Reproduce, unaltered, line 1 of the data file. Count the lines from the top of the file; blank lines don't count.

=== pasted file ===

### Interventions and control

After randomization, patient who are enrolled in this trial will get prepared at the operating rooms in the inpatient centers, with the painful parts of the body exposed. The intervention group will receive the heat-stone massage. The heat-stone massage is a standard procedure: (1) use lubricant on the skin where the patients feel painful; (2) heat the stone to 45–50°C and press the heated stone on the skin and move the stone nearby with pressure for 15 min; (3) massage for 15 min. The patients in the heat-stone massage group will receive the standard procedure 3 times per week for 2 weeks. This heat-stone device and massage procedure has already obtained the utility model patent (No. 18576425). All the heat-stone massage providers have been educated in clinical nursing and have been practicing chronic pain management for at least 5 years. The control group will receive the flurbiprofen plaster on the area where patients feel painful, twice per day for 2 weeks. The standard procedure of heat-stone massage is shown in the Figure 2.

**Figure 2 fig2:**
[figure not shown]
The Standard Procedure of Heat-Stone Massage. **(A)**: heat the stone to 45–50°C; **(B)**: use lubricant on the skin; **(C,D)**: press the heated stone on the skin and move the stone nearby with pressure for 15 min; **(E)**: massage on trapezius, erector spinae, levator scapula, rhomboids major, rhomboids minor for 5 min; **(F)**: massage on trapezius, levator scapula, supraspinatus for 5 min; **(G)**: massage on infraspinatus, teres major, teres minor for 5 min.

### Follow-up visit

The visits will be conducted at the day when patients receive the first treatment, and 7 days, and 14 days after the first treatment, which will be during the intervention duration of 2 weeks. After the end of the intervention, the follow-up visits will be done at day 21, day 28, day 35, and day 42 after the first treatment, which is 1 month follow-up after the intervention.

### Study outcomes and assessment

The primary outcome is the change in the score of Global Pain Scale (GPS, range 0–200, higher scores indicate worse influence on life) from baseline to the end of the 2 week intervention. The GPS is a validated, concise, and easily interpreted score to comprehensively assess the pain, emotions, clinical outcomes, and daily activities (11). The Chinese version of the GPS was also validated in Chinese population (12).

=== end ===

### Interventions and control